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Pat Williams (born May 3, 1940) is a motivational speaker and sports executive, currently serving as a senior vice president of the NBA's Orlando Magic. Williams began his career as a minor league baseball player, and later joined the front office of his team. In the late 1960s he moved into basketball, with his biggest achievements being the 1983 title of the Philadelphia 76ers and being a partner in the creation of the Orlando Magic.

Early life[edit]

Williams was born in 1940 in Philadelphia, the second oldest of four children and the only son. He was raised in Wilmington, Delaware, attending Tower Hill School where his father coached and taught. He became a friend of Ruly Carpenter, son of Philadelphia Phillies owner Bob Carpenter, who would bring Williams to the Phillies’ dugout and clubhouse, as well as to the team's Spring training in Clearwater, Florida.[1]

His interest in baseball would earn Williams a scholarship to Wake Forest University. There Williams earned a bachelor's degree in physical education in 1962 while being a catcher on the Demon Deacons baseball team. Williams would later earn a master's of science degree in physical education from Indiana University in 1964. Additionally, Pat served for seven years in the United States Army and later got a doctorate in Humane Letters from Flagler College.[2]

Former Chicago White Sox owner Bill Veeck is credited by Williams as his mentor, with a visit to Veeck in 1962 starting their friendship and giving Williams principles followed in his career, such as "Don’t announce promotions in advance, be out on the speaking circuit, stand at the gates when fans leave, open your own mail and don’t screen your calls".[1]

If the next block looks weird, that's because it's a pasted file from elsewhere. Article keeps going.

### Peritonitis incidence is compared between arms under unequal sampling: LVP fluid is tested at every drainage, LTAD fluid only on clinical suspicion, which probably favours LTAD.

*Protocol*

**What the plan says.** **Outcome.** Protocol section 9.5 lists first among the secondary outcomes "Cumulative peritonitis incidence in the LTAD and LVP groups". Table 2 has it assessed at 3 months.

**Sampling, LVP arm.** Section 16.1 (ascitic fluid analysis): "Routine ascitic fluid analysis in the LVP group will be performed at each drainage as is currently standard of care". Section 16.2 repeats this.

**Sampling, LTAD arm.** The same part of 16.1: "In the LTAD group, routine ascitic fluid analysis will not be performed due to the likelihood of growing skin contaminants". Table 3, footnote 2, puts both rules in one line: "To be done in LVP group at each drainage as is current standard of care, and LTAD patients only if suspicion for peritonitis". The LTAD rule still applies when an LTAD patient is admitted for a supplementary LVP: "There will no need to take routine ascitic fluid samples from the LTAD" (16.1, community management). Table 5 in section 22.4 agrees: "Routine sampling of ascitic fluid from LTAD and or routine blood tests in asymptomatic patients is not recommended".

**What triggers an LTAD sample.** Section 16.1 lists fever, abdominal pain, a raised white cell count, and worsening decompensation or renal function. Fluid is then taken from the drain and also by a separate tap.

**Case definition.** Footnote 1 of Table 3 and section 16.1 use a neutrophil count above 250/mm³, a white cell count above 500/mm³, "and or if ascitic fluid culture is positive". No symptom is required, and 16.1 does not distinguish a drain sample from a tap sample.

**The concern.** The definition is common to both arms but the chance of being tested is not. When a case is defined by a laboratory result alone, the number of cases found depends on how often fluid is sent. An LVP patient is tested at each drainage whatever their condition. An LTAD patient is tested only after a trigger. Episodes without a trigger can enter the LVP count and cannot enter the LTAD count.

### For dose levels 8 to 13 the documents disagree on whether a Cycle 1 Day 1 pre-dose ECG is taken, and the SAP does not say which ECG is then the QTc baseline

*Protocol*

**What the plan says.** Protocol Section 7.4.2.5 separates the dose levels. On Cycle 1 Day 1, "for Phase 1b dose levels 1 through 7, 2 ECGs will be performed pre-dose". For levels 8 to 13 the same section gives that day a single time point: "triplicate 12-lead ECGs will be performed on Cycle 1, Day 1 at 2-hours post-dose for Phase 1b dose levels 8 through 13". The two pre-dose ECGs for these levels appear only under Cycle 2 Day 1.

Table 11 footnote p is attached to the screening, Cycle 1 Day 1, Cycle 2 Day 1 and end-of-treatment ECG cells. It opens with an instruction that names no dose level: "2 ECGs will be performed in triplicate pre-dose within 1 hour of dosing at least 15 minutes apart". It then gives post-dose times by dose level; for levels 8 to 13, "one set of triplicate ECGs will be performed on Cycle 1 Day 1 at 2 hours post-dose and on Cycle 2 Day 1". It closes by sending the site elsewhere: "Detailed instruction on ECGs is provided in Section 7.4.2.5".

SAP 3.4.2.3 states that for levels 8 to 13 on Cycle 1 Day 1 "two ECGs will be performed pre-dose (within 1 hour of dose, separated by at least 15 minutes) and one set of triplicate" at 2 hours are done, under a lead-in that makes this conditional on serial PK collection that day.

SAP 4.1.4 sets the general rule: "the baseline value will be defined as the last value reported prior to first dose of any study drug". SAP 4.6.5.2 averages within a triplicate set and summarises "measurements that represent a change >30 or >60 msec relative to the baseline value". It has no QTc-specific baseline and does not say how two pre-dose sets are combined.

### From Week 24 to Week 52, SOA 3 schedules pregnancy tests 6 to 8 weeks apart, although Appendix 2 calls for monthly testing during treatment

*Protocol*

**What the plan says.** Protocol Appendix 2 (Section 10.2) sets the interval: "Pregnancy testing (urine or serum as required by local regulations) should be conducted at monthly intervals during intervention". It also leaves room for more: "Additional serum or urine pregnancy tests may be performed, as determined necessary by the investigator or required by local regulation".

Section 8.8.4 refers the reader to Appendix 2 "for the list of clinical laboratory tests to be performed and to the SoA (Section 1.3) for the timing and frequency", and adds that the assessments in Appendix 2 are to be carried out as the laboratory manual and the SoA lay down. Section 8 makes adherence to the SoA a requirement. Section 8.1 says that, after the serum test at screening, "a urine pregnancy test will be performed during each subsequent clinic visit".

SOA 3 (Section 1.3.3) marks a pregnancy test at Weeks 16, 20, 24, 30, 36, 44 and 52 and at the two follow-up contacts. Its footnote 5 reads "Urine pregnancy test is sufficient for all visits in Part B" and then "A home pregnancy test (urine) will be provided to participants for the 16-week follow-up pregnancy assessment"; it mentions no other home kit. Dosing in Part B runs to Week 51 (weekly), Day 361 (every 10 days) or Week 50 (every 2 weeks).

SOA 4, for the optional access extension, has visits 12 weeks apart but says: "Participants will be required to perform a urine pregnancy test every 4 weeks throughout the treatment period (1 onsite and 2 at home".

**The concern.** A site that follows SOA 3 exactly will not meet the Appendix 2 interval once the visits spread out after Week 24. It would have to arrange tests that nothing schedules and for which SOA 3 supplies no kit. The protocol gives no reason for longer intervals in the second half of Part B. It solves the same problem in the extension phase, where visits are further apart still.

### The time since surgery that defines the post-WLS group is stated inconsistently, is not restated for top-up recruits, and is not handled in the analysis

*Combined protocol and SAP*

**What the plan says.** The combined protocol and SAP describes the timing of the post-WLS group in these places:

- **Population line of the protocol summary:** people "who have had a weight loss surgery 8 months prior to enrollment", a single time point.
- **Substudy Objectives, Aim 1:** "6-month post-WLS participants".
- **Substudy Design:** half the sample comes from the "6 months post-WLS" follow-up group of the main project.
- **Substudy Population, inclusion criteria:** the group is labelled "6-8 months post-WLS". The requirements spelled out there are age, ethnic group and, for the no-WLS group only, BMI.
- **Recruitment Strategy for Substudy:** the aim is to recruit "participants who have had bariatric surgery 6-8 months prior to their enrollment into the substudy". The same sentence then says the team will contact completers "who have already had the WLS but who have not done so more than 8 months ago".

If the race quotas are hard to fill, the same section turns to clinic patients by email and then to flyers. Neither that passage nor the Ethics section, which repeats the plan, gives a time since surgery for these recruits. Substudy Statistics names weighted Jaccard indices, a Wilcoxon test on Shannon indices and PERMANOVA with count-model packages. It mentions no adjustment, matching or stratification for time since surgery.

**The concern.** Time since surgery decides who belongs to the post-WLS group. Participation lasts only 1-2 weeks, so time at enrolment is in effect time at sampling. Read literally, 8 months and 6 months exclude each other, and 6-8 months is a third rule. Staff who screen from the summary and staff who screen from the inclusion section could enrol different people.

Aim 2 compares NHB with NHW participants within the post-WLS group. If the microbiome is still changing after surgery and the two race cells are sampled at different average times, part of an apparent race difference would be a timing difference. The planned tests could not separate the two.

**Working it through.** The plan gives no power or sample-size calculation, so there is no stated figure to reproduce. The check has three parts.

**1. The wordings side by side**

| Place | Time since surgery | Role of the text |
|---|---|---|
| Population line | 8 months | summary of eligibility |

Baseball career[edit]

Williams' baseball career began when the Carpenters signed him in 1962 to the Miami Marlins, their minor league team in the Florida State League. He was a catcher for two years then retired and moved in to a front office role. Marlins general manager Bill Durney still saw in Williams an eager and natural leader with a marketing degree, and invited him to be the team's business manager. One year later, the Phillies appointed him to be the general manager of the Spartanburg Phillies. As the Phillies became a powerhouse of the Western Carolinas League, Williams was later elevated to the position of president of the organization in 1967, and was chosen the Minor League Executive of the Year by The Sporting News. Afterwards he spent three years in the Minnesota Twins organization.[1]

Even after moving to basketball, Williams keeps on taking a part in baseball. Every winter, he plays in Major League Fantasy Camps, and was president of Orlando's Double-A Southern League team from 1990 to 1993.

Basketball management[edit]

Williams moved into basketball in 1968, becoming the Philadelphia 76ers business manager. With promotions that included elaborate halftime shows and a successful 55-27 performance, the 76ers were third in attendance of the 1968–69 NBA season. Afterwards the faltering Chicago Bulls hired Williams to become their general manager. Williams immediately revamped the team's roster, trading with the Sixers for Chet Walker, and invested on the promotion, including the creation of mascot Benny the Bull. The Bulls had become a force in the league as the Atlanta Hawks brought Williams to be their GM in 1973. He spent just one year in Atlanta, where his most notable action was trading star Pete Maravich for two players and five draft picks. As the Sixers had become one of the worst teams in the NBA, owner Irv Kosloff invited Williams to return in 1974. Williams then remained in Philadelphia for 12 years as their general manager, helping to build the team that won the 1982–83 NBA season, by trading for Julius Erving and Moses Malone, and drafting Maurice Cheeks and Andrew Toney.[1]